Concord, New Hampshire is an old city as American cities go. It was settled in 1725 by the Province of Massachusetts Bay, and renamed Concord in 1765. It has a rich and storied history, and has supported and been supported by many vibrant and vital enterprises during its time. The Industrial Revolution left its mark on Concord (and nearby Manchester), and by the mid-1800's, it was one of the most prosperous and economically vibrant small cities in the United States. For a very in
The Library has negotiated no cost access for UNH Law students. If you want to be added to our subscription, please email me. Your patent professors use this tool as well as many patent lawyers.
When you publish in Open Access, your audience can include anyone with an Internet connection. This map shows the most recent downloads from the Faculty Scholarship Series.
As of October 22, 2015, there were 113 papers that were downloaded a total of 607 times.
Celebrate Open Access Week, October 19-25, 2015
Open Access is supporting public access to published academic writing that is free of most copyright and licensing restrictions. In making scholarship available to the world, it encourages the exchange of ideas between scholars.
As of October 15, 2015, we are making good progress setting up the new University of New Hampshire School of Law Archives, housed on the lower floor of the Library in what was formerly the OTC Room (Online Training Center). We now have ideal storage conditions meteorologically, and with time we will catalogue our growing collection online. For now, the goal is to keep a catalog of records on our new PC (see photo) and possibly on the Shared Drive so patrons can view the offerings available. We expect the Archives to be available to patro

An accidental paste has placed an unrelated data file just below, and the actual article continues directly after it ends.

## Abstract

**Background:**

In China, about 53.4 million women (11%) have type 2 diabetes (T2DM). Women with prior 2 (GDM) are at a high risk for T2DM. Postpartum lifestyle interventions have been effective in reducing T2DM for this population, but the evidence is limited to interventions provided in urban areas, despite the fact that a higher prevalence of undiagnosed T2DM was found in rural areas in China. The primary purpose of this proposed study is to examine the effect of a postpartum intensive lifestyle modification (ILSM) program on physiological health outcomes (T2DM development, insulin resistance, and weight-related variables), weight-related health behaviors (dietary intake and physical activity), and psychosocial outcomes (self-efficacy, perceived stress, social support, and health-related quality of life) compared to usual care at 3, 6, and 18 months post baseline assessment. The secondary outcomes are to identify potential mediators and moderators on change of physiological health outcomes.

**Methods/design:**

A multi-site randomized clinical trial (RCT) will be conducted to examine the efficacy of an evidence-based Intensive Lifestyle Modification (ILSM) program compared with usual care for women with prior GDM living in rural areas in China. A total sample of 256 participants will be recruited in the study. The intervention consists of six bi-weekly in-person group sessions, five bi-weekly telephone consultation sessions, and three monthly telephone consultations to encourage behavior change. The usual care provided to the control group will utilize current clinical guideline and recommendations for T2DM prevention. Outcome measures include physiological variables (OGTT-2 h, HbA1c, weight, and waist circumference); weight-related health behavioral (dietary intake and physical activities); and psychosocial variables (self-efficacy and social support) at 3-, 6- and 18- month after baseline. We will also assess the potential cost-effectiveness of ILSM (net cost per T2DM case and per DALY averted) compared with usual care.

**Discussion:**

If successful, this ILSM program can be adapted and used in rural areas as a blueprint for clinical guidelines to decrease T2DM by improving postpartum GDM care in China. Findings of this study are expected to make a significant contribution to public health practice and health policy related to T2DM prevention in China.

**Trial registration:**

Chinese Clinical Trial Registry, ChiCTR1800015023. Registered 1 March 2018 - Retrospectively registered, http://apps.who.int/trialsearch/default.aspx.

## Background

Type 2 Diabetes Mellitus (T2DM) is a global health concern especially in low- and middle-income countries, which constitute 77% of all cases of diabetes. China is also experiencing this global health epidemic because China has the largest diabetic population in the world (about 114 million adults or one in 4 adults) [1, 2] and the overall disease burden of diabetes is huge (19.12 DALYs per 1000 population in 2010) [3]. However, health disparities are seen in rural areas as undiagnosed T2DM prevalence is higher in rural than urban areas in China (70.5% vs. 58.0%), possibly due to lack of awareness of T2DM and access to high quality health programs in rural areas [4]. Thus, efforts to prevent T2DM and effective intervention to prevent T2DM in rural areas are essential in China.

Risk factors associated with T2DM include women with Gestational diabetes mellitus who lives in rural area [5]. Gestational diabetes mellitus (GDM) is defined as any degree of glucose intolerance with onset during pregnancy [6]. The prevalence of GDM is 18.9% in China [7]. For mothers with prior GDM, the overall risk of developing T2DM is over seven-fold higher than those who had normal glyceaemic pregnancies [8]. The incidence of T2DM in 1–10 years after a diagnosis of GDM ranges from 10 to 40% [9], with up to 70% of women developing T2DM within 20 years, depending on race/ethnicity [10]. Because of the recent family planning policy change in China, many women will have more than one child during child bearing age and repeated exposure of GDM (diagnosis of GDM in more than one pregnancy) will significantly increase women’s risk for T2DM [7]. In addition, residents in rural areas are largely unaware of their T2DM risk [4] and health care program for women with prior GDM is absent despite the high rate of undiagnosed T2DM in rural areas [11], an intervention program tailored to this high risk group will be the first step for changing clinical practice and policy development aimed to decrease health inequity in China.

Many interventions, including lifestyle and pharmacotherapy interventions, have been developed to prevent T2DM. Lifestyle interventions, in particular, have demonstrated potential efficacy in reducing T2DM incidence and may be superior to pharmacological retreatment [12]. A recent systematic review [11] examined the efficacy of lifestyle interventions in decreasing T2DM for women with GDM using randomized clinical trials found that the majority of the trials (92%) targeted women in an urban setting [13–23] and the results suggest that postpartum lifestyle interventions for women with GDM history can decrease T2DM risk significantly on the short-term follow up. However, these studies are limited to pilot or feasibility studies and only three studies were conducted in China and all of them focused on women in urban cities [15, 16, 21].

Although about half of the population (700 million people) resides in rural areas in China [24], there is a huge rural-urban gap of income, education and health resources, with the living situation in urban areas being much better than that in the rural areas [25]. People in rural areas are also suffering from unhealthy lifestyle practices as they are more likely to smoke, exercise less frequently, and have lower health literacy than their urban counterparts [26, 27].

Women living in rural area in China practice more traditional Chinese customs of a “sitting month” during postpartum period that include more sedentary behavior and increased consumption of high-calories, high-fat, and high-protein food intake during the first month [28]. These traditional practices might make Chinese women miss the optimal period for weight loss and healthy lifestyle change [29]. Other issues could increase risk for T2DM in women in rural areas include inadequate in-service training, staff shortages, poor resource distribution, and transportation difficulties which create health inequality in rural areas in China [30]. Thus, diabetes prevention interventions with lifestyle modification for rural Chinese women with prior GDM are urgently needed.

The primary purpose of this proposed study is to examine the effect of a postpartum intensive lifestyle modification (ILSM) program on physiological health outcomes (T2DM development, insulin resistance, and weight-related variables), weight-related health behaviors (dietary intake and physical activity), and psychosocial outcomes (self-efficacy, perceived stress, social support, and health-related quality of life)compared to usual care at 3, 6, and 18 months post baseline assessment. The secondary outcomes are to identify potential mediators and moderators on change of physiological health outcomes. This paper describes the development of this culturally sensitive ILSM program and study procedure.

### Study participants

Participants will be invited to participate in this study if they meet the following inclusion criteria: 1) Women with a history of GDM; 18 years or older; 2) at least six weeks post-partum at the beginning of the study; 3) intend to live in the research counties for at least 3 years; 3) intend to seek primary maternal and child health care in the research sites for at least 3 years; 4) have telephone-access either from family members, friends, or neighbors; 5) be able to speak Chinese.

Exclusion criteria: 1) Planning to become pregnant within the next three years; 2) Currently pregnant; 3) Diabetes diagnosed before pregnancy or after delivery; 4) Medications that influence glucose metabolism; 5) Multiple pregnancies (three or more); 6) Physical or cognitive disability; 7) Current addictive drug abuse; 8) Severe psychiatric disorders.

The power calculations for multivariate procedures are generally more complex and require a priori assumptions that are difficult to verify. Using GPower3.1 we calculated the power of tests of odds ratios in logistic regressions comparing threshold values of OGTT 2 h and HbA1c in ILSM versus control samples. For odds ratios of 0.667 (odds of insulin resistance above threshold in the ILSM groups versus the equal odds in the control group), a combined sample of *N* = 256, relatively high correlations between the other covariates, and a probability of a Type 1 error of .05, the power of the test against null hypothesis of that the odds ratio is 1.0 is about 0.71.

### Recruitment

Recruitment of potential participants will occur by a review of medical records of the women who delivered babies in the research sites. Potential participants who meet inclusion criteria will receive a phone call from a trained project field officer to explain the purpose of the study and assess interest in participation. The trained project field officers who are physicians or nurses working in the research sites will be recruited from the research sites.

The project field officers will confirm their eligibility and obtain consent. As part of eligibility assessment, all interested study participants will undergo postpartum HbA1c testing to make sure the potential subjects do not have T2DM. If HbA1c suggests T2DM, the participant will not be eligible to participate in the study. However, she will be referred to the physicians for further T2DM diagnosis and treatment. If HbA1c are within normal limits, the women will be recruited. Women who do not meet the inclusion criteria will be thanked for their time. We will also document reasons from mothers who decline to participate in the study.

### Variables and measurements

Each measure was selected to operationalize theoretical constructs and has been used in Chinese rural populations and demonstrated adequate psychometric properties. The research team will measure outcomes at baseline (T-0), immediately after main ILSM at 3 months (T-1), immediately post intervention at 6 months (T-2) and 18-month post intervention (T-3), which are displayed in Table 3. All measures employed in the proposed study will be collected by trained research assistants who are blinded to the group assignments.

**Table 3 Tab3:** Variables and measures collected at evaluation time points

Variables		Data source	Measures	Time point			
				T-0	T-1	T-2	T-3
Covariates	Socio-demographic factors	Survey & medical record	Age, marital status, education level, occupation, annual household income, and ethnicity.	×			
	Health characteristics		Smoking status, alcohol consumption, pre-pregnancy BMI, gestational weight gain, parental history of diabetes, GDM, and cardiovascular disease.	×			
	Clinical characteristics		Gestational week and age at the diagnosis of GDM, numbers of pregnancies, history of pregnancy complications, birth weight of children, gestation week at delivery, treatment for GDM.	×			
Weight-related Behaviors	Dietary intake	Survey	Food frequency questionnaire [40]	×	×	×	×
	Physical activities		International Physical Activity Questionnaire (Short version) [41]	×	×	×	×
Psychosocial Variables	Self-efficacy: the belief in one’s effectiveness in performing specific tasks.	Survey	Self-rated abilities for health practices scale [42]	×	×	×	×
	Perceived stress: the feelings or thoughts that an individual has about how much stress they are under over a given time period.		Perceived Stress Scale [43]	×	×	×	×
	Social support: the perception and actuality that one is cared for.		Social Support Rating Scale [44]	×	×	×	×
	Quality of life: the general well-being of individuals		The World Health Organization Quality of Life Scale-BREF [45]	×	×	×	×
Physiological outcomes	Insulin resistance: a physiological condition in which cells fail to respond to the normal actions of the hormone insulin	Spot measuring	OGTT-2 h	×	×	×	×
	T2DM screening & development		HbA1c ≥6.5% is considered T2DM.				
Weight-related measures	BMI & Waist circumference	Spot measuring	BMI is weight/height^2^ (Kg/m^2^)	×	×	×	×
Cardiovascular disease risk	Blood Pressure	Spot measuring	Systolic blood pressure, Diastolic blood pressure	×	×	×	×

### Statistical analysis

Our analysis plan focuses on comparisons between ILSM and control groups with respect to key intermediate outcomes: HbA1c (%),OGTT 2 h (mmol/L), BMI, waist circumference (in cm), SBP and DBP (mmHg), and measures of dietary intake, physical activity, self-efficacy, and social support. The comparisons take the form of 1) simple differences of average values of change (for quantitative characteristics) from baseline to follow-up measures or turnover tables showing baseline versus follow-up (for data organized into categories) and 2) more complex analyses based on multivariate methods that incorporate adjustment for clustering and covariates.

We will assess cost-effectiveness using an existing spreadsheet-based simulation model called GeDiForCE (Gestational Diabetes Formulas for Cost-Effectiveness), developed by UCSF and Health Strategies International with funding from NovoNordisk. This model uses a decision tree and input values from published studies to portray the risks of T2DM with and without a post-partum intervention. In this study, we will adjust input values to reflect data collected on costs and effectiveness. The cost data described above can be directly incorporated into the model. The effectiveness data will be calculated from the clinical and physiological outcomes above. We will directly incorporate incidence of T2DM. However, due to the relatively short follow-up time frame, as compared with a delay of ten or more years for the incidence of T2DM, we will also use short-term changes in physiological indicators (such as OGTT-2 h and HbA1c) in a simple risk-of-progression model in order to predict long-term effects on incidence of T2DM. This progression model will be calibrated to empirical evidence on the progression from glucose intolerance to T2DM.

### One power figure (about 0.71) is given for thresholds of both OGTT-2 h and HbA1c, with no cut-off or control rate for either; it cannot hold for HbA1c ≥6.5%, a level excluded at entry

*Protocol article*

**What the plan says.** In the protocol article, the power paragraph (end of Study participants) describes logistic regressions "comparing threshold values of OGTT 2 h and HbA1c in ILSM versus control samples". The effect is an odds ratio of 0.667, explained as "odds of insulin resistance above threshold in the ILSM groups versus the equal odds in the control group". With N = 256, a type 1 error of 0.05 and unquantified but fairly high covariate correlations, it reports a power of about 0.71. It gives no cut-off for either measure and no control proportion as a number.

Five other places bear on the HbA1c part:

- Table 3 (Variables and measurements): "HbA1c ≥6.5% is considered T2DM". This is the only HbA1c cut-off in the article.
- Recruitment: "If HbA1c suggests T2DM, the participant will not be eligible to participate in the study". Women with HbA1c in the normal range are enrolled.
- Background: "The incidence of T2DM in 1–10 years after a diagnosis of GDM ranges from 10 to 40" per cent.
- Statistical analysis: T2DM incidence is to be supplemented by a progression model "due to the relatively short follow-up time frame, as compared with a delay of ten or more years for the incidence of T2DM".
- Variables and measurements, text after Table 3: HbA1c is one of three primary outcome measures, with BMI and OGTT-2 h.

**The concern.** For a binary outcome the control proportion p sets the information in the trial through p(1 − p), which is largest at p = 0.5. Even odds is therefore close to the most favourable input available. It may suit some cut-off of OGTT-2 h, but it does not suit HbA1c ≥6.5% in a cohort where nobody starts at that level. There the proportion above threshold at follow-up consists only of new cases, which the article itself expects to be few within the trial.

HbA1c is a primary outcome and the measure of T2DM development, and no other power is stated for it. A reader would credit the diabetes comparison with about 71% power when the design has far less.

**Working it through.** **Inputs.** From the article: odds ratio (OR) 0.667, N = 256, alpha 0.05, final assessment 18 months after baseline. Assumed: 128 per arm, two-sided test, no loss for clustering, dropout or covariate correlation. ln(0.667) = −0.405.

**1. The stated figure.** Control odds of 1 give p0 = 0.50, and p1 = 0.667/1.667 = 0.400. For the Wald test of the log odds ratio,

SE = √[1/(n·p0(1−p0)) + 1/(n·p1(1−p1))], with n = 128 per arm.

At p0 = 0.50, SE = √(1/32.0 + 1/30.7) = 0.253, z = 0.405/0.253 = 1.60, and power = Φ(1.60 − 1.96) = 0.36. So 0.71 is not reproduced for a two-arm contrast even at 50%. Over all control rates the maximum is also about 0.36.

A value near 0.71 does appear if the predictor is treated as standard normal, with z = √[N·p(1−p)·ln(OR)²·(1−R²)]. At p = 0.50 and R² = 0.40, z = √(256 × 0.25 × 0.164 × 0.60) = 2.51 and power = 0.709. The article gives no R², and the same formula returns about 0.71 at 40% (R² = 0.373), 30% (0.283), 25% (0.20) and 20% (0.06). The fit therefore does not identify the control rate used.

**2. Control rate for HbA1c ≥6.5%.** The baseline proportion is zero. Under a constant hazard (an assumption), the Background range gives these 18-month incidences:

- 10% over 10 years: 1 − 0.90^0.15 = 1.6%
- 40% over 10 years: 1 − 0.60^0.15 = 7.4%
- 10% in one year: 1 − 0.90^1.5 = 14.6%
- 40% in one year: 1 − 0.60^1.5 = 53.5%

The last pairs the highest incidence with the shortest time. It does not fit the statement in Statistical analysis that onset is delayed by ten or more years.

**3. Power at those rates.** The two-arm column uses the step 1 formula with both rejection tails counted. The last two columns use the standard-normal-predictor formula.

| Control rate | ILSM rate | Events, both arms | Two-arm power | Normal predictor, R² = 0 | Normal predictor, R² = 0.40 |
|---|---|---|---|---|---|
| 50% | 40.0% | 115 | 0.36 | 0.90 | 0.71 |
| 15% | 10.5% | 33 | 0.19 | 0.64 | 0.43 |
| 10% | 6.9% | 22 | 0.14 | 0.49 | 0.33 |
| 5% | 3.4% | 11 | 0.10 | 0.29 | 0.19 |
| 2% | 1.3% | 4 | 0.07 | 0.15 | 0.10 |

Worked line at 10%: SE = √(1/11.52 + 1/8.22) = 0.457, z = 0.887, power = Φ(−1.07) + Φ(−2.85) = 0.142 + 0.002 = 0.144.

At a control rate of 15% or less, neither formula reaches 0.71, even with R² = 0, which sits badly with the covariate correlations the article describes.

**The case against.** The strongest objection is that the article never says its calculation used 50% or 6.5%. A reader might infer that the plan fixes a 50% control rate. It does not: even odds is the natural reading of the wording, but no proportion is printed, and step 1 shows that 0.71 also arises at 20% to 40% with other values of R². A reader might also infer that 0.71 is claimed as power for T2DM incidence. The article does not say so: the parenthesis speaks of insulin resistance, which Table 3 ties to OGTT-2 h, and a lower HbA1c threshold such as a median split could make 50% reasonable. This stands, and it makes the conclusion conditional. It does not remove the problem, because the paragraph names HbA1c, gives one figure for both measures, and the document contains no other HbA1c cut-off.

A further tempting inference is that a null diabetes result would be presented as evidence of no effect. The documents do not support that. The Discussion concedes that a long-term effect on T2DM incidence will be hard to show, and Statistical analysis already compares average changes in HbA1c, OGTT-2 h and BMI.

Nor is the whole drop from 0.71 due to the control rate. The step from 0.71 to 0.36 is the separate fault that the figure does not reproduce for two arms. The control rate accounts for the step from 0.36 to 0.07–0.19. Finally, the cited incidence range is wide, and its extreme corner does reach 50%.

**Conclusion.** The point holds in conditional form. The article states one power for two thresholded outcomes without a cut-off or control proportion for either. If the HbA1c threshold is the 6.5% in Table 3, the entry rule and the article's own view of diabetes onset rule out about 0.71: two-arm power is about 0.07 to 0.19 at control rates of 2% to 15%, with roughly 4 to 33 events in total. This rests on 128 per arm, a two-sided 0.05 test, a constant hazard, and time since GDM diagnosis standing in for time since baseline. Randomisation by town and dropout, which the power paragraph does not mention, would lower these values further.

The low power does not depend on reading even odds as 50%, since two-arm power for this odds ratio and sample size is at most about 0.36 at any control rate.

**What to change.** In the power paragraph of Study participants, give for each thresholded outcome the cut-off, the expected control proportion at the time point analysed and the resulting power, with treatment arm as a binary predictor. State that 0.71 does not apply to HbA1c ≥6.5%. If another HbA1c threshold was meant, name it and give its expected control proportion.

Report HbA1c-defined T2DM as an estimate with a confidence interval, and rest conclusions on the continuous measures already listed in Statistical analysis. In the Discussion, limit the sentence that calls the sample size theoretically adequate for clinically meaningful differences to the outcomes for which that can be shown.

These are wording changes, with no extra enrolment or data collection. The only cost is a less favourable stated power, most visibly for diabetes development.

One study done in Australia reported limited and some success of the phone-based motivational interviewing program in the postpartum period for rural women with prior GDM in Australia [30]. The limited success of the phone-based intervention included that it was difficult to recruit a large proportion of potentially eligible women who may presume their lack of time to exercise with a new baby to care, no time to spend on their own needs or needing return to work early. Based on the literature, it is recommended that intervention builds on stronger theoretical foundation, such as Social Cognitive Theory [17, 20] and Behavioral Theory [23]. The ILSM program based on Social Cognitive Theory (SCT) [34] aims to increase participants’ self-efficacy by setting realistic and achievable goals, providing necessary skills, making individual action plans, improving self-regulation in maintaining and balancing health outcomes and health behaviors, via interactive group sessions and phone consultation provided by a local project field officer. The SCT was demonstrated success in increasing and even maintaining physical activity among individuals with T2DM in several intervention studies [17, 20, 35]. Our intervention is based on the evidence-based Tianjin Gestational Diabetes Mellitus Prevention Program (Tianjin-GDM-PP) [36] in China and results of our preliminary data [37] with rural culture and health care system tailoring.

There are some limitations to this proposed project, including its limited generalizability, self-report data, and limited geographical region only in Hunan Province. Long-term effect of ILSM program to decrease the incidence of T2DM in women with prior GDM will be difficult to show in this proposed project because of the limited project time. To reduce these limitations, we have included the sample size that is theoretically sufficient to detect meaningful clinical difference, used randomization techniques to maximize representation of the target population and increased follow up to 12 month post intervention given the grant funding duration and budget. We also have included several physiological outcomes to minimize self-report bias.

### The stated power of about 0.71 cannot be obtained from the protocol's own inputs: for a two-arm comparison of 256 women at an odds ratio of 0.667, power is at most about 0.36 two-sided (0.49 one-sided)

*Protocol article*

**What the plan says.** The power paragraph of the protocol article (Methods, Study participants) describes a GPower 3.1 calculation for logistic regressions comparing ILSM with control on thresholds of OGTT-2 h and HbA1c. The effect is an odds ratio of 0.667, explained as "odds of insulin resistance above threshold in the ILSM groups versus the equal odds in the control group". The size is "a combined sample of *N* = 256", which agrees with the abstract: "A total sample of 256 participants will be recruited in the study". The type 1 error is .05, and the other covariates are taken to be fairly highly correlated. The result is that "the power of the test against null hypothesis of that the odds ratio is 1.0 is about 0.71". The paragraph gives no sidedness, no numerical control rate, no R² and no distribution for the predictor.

Some spooktacular headnotes from Westlaw below. Halloween jokes aside, headnotes are a great way to find cases on similar legal issues using a simple clicking interface to access a robust indexing system. Typically West headnotes don't have cartoons either but the West "headnote of the day" email update includes some humorous sketches to go with unlikely points of law. Thanks to Sue Zago for the great finds.
In the previous posting the infamous First Graduating Class of 1974 photo disappeared off the blog post at some point! (it was there the first few days). Here is a reposting of the Blog Entry Plus Photo. Enjoy!
"Here are a few photos of the new "digs", as well as a photo of another sort of beginning - the first graduating class at Franklin Pierce Law Center, Class of '74! This is going back a ways, folks. See anyone you recognize?"
The University of New Hampshire School of Law Institutional Archive "began" on 9/9/2015 with the idea of preserving our school’s past and documenting the history of the school (both as UNH Law and as Franklin Pierce Law Center) in a centralized location. The project is still in its infancy, relatively speaking, and not yet "open for business", but we are moving forward steadily. Below is a draft for the proposal which states in clear terms the ultimate purpose(s) of the UNH Law Archive:
Hundreds of eBooks are now available at UNH Law's new overdrive platform. You can virtually check out these books using your UNH ID barcode. This resources is available to all current students, staff, faculty and all alumni.
Study guides (Q & A Series, Understanding and more)*
*Study guides not available for alumni.
The UNH Law Library is closed on Monday, September 7th in observance of Labor Day.